Engagement is transforming young lives
LISMORE TAFE has helped students discontented with school develop self-esteem and self-recognition through the Youth Engagement Program.
Co-ordinator Martin Mills said one problem "is that the students really can't leave".
"We hoped we might help re-engage them back into school or on a pathway into learning," Mr Mills said.
"It couldn't be conducted as a traditional classroom with a teacher standing out the front, but had to be more experiential.
"Some had difficult backgrounds, lacked confidence in their own ability to learn and/or had low self-esteem. Their needs weren't being met. Some boys didn't have male role models.
"The two groups, boys and girls, all shared physical and emotional issues privately with two female teachers.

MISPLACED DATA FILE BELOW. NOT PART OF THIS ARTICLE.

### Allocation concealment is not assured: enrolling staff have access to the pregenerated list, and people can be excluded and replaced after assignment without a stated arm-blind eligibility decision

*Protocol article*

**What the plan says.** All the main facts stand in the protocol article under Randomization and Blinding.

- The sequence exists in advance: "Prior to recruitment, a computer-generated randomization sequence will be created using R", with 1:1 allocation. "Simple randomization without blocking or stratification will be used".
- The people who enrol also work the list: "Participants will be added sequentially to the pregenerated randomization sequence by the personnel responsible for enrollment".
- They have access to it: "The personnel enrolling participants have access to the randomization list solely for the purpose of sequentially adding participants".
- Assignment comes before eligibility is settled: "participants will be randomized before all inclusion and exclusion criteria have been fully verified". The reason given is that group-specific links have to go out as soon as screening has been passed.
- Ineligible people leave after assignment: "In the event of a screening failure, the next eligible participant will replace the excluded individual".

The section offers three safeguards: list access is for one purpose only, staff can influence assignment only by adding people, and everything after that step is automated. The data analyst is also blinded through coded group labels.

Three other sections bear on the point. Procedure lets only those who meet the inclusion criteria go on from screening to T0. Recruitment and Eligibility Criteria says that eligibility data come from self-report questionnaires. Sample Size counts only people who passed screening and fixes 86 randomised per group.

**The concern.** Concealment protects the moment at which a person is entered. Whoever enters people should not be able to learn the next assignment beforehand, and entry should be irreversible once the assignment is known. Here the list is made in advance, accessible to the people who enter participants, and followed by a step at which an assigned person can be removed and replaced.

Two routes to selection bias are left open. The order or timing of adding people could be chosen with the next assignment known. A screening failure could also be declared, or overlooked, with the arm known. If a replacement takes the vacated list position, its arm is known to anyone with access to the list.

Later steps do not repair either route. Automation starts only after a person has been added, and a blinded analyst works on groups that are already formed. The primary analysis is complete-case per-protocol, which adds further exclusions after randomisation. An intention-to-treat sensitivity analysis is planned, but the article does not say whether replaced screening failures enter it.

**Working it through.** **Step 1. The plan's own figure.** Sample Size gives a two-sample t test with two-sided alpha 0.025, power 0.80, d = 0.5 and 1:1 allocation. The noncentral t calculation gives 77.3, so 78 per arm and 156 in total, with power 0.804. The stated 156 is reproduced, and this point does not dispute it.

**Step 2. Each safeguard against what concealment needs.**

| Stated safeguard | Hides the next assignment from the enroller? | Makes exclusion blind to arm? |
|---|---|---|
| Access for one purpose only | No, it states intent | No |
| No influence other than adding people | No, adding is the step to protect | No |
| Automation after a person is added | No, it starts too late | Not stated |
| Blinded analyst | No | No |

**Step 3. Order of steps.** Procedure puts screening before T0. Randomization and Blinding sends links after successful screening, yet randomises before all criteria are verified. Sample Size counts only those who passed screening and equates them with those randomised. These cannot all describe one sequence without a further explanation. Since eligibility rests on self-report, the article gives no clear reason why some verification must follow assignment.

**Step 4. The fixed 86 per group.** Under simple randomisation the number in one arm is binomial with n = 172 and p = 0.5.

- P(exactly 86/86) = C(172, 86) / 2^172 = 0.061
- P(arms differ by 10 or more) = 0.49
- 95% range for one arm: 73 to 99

"In the end, the girls transformed from unsure into more positive young women who later experienced a taster course in health and beauty at Wollongbar."
Teacher Teeya Blatt helped the boys reveal their fictitious, but very moral, heroes such as Superman. They drew, and wrote about their heroes before teacher Paul Floyd helped them build their heroes' shields of honour.
Dylan Irwin, 15, said the program "took me out of my comfort zone, but I'm more confident now. It's great".
"I wrote my own hero story of me, and on my shield, I put four characteristics that are important to me if I am to move forward in my life," Dylan said. "They included honesty, forgiveness and being more active. Having them on the shield reminds me of what I can achieve."